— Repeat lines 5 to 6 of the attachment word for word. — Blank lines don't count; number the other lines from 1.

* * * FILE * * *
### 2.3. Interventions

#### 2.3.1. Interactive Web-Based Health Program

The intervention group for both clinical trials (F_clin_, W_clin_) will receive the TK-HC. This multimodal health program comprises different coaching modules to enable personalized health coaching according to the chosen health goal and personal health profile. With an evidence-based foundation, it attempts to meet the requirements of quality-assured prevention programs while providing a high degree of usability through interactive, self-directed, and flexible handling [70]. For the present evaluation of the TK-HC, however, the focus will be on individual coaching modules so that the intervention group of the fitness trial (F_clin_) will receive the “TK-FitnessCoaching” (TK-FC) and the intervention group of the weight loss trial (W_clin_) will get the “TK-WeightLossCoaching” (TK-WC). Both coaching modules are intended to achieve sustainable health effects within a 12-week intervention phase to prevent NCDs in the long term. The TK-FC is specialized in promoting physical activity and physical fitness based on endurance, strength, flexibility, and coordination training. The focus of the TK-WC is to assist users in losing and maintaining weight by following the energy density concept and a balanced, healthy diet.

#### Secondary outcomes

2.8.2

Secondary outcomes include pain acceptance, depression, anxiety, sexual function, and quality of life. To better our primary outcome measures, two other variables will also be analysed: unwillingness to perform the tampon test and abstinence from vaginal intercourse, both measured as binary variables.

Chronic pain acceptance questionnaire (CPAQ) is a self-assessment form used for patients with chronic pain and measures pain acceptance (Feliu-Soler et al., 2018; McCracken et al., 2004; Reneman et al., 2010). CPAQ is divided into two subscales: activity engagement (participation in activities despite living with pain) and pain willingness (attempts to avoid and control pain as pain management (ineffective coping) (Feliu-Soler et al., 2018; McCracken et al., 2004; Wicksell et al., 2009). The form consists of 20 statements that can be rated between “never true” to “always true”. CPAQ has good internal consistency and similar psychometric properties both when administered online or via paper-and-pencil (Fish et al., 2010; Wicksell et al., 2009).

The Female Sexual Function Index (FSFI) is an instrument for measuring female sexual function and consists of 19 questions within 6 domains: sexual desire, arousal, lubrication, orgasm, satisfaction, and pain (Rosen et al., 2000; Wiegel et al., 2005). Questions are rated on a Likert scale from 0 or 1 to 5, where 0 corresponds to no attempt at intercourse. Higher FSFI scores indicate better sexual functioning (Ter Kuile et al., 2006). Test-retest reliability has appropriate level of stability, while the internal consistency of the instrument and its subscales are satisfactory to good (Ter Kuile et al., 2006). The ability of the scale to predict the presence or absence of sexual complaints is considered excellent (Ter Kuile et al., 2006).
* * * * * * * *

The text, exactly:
2.8.2

Secondary outcomes include pain acceptance, depression, anxiety, sexual function, and quality of life. To better our primary outcome measures, two other variables will also be analysed: unwillingness to perform the tampon test and abstinence from vaginal intercourse, both measured as binary variables.